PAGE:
In 2003, a review of Workers Compensation Board claims revealed the significant impact of musculoskeletal injuries (MSI) on the sawmill industry of Alberta, Canada (Jones and Kumar, 2004a). In the period reviewed, MSIs accounted for 32% of total claims cost (approximately $2,842,851) and 38% of total time loss (approximately 13,600 days lost) more than any other injury category. MSIs to the upper extremity accounted for a higher percentage of claims than any other body part. The saw-filer position was chosen for assessment in this study as a result of the high rate of upper extremity MSIs observed during the period reviewed. Rates of recordable upper extremity MSI incidents in the saw-filer ranged from 0.12 to 0.86 per person year worked in the four facilities examined (Jones and Kumar, 2006). Given the impact of MSIs, industrial health and safety initiatives are now focused on MSI prevention. The established relationship between MSIs and the physical demands of the job has focused prevention efforts on the identification of problem exposures (US Department of Health and Human Services, 1997). Ergonomic risk assessment methods which consider multiple physical exposures in an integrated model of risk prediction are often used to direct industrial prevention initiatives. Currently, little agreement exists as to the physical exposures which should be considered in an assessment of risk and the relative role of those variables in the precipitation of MSI (Jones and Kumar, 2004b). For example, agreement between authors with regard to the relative role of the exertion variable has not been established (McAtamney and Corlett, 1993; Moore and Garg, 1995; Colombini, 1998; Grieco, 1998; Occhipinti, 1998; Hignett and McAtamney, 2000; University of Michigan, 2005). Further, agreement between authors as to the comparability and relationship between exertion assessed by quantified means (e.g. electromyography (EMG)) and psychophysical means (e.g. Borg CR-10 scale) has not been reached (McAtamney and Corlett, 1993; Moore and Garg, 1995; Colombini, 1998; Grieco, 1998; Occhipinti, 1998; Hignett and McAtamney, 2000; University of Michigan, 2005). Few studies are available which compare the results of multiple assessment methods in the same worker population (Drinkaus et al., 2003; Bao et al., 2006). Studies which present and compare the risk assessment scores of multiple methods are needed to assess agreement between methods and gain an understanding of inter subject variability. Understanding inter subject variability is necessary to determine how many workers must be assessed to obtain representative risk assessment scores for that site or facility. One explanation for the paucity of literature examining the comparability of peer reviewed assessment methods is the limited ability of worksite evaluators to collect accurate and reliable exposure information by observation. Valid exposure measurement is a prerequisite to valid comparisons of risk assessment output. Recent studies have documented the large measurement error due to exposure information being collected by observation (Lowe, 2004). The use of tools capable of reliably collecting exposure information in the worksite (such as electrogoniometers and surface EMG) allows researchers to begin to assess the comparability of commonly used ergonomic risk assessment methods. Ergonomic risk assessment methods compared in this study were calculated based upon the quantified exposure information described in Jones and Kumar (2006). Authors of 3 of the 5 methods examined here have proposed scales by which either percentage of maximum voluntary contraction (%MVC) or Borg ratings of exertion may be used to define the exertion component of the assessment. Collection of exertion information via EMG and psychophysical questionnaire allows the comparability of the measures of exertion to be evaluated. Work site evaluators measuring exposure by observation typically define postures by either the peak posture observed, average posture required to perform the primary task, or overall average posture. Use of electrogoniometers to collect posture information allows the comparability of posture variable definitions to be examined. No studies of the effect of either exertion or posture variable definition on ergonomic risk assessments could be located. The definitions of the exposure variables examined in this study have been chosen to reflect those available to worksite evaluators assessing industrial exposures via observation. The aims of this study are to: (1) compare the results of 5 ergonomic risk assessment methods calculated with quantified physical exposure information, (2) examine the effect of multiple definitions of the posture and exertion variable on the risk assessment methodologies, (3) describe the variability in risk assessment scores observed within assessments between workers, (4) examine the ability of risk assessment component, scores to differentiate between facilities with significantly different levels of exposure, and (5) examine the association between risk output and recorded incidence rates. The risk assessment methods compared in this study are the: Rapid Upper Limb Assessment (RULA), Rapid Entire Body Assessment (REBA), the quantified version of the American Conference of Governmental Industrial Hygienists Threshold Limit Value for mono-task hand work (ACGIH TLV), the Strain Index (SI), and the concise exposure index (OCRA) (McAtamney and Corlett, 1993; Moore and Garg, 1995; Colombini, 1998; Grieco, 1998; Occhipinti, 1998; Hignett and McAtamney, 2000; University of Michigan, 2005). Each method's risk output has been broken into two scores; risk index and risk level. Risk index refers to the risk assessments’ raw score output before that score is grouped and interpreted. Risk level refers to the groupings of risk index scores which are interpreted into action levels, etc. by the original authors.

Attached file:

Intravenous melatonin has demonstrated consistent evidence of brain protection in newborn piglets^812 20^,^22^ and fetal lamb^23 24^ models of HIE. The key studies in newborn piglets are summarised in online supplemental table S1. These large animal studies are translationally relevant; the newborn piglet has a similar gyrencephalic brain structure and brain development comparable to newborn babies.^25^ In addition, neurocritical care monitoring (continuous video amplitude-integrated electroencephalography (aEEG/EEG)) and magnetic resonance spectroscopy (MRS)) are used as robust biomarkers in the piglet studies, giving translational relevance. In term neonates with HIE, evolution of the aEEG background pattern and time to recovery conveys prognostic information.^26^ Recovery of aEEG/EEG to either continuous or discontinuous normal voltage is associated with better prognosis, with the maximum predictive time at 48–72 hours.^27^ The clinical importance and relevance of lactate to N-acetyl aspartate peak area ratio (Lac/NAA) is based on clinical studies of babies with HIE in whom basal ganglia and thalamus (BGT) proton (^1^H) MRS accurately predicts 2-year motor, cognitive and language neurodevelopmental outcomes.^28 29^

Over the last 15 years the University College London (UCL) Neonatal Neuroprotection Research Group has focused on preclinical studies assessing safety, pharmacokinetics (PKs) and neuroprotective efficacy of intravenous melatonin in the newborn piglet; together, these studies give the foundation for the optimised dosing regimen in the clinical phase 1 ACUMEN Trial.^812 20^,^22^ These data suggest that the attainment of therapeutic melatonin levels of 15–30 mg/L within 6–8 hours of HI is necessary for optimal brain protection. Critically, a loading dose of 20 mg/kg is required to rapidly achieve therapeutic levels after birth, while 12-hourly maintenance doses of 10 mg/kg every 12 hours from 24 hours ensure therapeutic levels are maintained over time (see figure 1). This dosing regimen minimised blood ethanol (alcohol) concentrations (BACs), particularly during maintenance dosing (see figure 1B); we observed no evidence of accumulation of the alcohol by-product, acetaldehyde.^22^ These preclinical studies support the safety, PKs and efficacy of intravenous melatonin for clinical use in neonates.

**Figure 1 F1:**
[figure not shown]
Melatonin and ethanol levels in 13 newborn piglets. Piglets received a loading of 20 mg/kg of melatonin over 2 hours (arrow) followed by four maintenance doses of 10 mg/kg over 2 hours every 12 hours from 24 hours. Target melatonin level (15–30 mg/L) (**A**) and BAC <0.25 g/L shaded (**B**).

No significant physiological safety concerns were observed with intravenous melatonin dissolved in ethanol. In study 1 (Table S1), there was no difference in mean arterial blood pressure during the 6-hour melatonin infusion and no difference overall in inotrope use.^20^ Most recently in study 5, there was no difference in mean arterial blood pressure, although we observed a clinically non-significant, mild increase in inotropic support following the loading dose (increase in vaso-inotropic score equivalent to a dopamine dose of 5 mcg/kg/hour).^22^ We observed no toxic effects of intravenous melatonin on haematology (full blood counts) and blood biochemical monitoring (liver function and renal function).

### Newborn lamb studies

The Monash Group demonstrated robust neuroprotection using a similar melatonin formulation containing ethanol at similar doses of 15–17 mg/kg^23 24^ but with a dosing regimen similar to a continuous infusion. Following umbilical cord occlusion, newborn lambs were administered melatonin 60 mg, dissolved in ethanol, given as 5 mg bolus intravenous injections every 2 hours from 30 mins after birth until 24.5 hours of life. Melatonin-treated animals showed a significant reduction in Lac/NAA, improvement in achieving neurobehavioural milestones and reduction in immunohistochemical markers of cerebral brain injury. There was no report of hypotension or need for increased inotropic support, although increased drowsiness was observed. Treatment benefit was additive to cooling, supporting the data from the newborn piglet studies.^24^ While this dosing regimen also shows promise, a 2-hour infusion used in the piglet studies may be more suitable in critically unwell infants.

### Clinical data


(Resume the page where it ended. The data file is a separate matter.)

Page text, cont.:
نتیجه گیری انگلیسی
All risk assessment methodologies evaluated (with the exception of the ACGIH TLV) agree that a level of risk is associated with performance of the saw-filer job. Considerable variation in recorded incidence of MSI, based on un-standardized recording systems, was observed between facilities. Meaningful differences in reported incidence rates suggest differences in the exposure profiles between facilities may have played a role in increasing risk of injury. Should differences in the exposure profiles between facilities play a role in increased incidence of MSI these differences should be detected by the ergonomic risk assessment methods examined. Components of the SI and OCRA procedures, measuring posture and frequency, were sensitive to actual differences measured. In this study the average risk index output of both the SI and OCRA procedures was observed to increase as recorded incidence of upper extremity MSI increased. The increase of average risk index scores with reported incidence rates suggests the combined role of the physical exposures in precipitation of MSI has been captured by the SI and OCRA procedures. In all methods definition of the exertion and/or posture variable was observed to have a significant effect on component scores and risk output. Limitations in the sample size and occupational health records used to derive incidence rates limit conclusions made to suggestive.